Captain Phillip Fountain
A huge fountain, erected in 1897 on the site of the former Garden Palace Exhibition Building after it burnt to the ground. commemorating NSWs first governor, Arthur Phillip, it is the work of Italian sculptor Achille Simonetti, whose work was cast in Florence by F. Galli. It is in the Botanical Gardens near the Garden Palace Gates entrance to the Gardens. This elaborate fountain/memorial, the only one in Sydney to honour Phillip, was erected as part of the Queen Victoria Jubilee Celebrations. The larger than life statue of Phillip features him holding a scroll, with a flag furled by his side, facing Sydney Heads, perhaps looking for the Second Fleet which took so long coming from England. around the plinth are white marble basins with water jets, bronze reliefs representing Patriotism, Education and Justice, flanked by Agriculture, Cyclops, Commerce and King Neptune. To complete the picture are paired dolphins and bronze plaques featuring Aborigines.
Captain Arthur Phillip
A bronze bust of the first governor of NSW, Arthur Phillip, who was in charge of the First Fleet and the establishment of the colony of New South Wales on the shores of Sydney Cove in January 1788. Originally unveiled in 1954, the bust was relocated to First Government House Place outside the Museum of Sydney and unveiled on the 28th August 2014 to commemorate the bicentenary of the death of Admiral Arthur Phillip.
As an early governor of the Colony of New South Wales, he attempted to put a stop to the powers of the corrupt New South Wales "Rum Corps", but was arrested by members of the New South Wales and removed from office. He was sent back to England where he was exonerated by the British Government. The Rum Rebellion of 1808 was the only successful armed takeover of government in Australian history. Bligh is better remembered for another mutiny - The Mutiny on The Bounty (28th April 1789) in which Fletcher Christian and his cronies mutinied and abandoned Bligh and his supporters into a long boat in the middle of the Pacific Ocean. Bligh shows his remarkable capability as a navigator by getting the boat and occupants safely back to The Dutch East Indies.
Sir Richard Bourke
This statue, located outside the Mitchell Library, is significant in that it was the first statue of its kind to be erected in Australia (1842). Created by EH Bailly, it honours Sir Richard Bourke, Governor of the colony of New South Wales from December 3, 1831 to December 5, 1837. A rather lengthy description of Bourke's career is inscribed on the statue's plinth. Bourke was an Irishman and a fully qualified barrister who was perhaps the most popular of all the colonial Governors. He brought many changes to the colony, not the least being his introduction of the British system of trial by jury, which effectively replaced the rule of military justice that had been in force since 1788. Bourke was an adventurous, energetic man, a trait reflected in the considerable amount of exploration of the Australian continent that was instigated during his term of office. He is also remembered for giving financial support to the various church denominations represented in Sydney. It was as a result of his generosity toward them that most of the churches of inner Sydney were built during his term of office.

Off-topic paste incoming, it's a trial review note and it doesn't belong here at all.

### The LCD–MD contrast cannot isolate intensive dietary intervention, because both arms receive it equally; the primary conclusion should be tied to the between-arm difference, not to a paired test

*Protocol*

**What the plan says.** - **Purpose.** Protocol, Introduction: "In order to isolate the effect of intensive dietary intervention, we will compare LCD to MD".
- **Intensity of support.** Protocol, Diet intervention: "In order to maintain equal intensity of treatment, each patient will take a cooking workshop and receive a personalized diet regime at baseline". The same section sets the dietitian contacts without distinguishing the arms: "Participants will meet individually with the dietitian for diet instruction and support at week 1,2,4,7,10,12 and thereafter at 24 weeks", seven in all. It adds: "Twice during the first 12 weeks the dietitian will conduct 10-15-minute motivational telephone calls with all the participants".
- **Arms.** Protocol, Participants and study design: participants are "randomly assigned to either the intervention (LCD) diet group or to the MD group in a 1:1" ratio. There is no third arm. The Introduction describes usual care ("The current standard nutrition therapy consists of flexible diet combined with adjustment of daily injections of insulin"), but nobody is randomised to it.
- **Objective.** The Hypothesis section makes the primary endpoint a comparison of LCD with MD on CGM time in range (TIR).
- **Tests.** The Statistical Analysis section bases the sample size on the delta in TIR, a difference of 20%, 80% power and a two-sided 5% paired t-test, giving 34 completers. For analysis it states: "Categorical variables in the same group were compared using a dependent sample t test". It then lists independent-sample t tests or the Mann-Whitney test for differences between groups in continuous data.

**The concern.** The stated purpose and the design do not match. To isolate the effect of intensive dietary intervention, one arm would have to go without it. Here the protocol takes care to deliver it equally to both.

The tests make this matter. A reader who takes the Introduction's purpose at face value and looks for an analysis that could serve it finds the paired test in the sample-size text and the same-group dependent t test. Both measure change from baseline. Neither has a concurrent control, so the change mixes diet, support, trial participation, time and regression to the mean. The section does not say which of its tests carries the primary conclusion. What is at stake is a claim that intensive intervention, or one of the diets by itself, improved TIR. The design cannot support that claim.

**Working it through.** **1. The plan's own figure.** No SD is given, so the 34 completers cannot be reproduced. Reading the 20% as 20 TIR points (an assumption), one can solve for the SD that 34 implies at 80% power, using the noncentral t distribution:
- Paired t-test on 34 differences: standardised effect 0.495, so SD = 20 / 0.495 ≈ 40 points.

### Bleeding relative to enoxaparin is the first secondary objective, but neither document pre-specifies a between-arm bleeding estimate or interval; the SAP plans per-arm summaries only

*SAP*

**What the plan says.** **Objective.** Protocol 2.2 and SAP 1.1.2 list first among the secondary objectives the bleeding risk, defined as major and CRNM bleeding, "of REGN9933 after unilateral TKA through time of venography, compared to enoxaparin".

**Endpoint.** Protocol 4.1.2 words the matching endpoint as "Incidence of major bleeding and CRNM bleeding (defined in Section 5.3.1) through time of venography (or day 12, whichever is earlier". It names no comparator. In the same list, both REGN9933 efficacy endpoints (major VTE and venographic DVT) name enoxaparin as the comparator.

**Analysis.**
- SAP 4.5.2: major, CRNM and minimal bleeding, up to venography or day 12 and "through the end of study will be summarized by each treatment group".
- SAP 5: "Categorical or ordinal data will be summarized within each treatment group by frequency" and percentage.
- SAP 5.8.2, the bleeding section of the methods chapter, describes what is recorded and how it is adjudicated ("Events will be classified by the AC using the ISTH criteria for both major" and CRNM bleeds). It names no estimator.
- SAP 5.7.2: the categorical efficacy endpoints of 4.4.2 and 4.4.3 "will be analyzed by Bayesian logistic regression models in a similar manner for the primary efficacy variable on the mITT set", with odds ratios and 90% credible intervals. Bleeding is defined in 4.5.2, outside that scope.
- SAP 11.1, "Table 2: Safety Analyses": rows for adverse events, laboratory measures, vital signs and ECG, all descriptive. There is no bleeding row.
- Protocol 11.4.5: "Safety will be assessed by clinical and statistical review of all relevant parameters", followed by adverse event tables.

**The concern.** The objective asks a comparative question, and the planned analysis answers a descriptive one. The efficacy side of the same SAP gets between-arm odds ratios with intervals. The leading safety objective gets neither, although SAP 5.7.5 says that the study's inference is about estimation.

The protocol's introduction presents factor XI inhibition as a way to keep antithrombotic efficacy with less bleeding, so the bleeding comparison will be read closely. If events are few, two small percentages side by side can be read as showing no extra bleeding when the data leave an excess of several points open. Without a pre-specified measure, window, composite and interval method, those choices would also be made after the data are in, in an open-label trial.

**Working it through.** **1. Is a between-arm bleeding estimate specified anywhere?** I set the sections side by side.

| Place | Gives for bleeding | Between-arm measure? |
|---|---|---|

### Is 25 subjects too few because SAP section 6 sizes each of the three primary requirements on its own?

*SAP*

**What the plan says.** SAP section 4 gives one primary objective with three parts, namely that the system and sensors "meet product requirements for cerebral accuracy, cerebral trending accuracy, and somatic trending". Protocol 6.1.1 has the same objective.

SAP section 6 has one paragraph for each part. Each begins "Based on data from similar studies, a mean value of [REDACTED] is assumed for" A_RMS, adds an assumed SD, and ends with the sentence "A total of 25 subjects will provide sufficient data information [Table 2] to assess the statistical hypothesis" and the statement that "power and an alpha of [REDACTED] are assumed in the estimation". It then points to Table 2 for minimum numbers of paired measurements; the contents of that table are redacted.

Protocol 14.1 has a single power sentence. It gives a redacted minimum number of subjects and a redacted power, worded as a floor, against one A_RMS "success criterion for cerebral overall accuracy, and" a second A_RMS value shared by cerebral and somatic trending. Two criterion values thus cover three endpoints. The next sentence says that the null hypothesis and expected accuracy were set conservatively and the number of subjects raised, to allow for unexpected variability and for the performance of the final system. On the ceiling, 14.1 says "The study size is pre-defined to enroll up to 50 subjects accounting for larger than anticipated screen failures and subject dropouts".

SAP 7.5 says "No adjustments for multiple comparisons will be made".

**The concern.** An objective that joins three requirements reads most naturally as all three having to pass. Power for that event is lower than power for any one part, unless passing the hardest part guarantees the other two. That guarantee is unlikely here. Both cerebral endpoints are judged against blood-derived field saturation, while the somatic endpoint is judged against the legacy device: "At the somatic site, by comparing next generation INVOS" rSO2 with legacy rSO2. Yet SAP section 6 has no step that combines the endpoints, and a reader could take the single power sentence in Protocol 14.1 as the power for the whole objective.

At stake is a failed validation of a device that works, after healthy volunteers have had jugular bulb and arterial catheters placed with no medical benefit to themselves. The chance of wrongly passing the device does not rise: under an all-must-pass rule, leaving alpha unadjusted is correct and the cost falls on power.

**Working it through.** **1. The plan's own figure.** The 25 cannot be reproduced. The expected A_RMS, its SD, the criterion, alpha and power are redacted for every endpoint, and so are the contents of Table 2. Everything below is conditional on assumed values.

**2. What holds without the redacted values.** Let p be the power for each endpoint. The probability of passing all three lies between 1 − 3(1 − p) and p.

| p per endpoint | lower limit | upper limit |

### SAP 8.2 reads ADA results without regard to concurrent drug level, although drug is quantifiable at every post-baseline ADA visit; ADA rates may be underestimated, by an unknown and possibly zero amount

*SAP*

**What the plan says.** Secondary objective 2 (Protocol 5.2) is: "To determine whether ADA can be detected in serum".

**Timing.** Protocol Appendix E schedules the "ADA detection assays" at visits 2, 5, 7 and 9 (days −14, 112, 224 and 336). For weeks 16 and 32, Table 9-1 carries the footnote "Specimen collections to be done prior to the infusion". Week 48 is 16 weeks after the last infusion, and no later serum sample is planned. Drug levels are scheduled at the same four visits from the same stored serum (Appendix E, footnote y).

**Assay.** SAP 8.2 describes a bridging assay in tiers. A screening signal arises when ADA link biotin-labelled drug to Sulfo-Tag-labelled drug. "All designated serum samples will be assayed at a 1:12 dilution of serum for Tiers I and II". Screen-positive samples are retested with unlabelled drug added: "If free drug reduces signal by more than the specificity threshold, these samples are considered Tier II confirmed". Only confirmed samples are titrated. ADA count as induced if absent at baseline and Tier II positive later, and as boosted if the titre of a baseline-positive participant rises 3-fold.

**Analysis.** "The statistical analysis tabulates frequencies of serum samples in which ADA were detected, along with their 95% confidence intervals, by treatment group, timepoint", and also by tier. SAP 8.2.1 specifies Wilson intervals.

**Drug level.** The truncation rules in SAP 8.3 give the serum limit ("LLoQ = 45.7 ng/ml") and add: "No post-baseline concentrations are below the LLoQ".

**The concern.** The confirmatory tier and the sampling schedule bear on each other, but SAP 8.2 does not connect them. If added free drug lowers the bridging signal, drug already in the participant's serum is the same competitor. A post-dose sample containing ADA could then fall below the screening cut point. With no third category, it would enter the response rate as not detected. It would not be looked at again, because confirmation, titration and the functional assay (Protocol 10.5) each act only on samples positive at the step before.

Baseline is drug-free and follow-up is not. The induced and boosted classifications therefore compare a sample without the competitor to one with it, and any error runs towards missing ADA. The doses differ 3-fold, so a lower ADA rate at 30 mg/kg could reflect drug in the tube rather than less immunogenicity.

This memorial to the man who left his name on more roads and geographical features than anyone else stands in the grounds of Parliament House. The small, modern statue honours one of New South Wales' most famous governors who, during his term of office (1810-1821), turned Sydney from a backwater convict prison to a developing civic-minded community.
A life size statue of William Beade Dalley, who was an influential lawyer, orator and politician. He was Australia's first Privy Councillor, he acted as Premier of NSW in 1885, and was a member of the Privy Council during his lifetime. The statue commemorating the son of a convict was erected by public subscription.
Thomas Sutcliffe Mort
Mort is remembered as one of Sydney's leading lights in the business world of 19th Century Sydney. He arrived in the colony in 1838 when he was in his twenties. When his employer went to the wall, Mort went out on his own, carving out a name for himself as a leading importer/exporter, who is still remembered in Sydney's nomenclature - Mortdale, Mort's Dock and Goldsborough Mort. The statue, the work of sculptor Pierce F. Connolly, was erected after Mort's death and was unveiled in June 1883 by the Governor, Lord Loftus. It is located over the road from the office where he spent most of his working life on the site of a drinking fountain erected by Governor Macquarie to a design by Francis Greenway.
Dr John Dunmore Lang
Dr Lang was a Presbyterian minister who had a major impact on life in 19th Century Sydney. Born in 1799 at Greenock, Scotland, Lang was persuaded to emigrate to Australia by his younger, brother George, a settler from the old country who shared with his brother the moral degradation he believed existed in colonial New South Wales. Lang arrived in the colony early in 1823 and spent the next fifty years in a high profile war against sin and degradation. Every one from the Governor down came under his wrath if he believed them to be acting out of line. Lang won many major victories during his term as a member of the NSW Legislative Assembly from 1859 to 1864, He also had a major impact on the growth and the development of Sydney when he relieved the colony's shortage of skilled tradesmen, particularly stonemasons by soliciting 50 tradesman from his homeland of Scotland to build his Australian College in College Street on a site now occupied by the Australian Museum. The statue is in Wynyard Park above Wynyard Station.